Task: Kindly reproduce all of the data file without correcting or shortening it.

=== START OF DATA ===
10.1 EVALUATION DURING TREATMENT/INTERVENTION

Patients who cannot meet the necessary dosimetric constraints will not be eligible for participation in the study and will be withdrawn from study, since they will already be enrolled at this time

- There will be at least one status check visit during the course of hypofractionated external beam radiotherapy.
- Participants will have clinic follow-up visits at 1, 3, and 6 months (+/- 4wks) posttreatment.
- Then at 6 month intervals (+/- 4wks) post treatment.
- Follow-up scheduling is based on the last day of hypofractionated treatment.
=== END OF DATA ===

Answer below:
10.1 EVALUATION DURING TREATMENT/INTERVENTION

Patients who cannot meet the necessary dosimetric constraints will not be eligible for participation in the study and will be withdrawn from study, since they will already be enrolled at this time

- There will be at least one status check visit during the course of hypofractionated external beam radiotherapy.
- Participants will have clinic follow-up visits at 1, 3, and 6 months (+/- 4wks) posttreatment.
- Then at 6 month intervals (+/- 4wks) post treatment.
- Follow-up scheduling is based on the last day of hypofractionated treatment.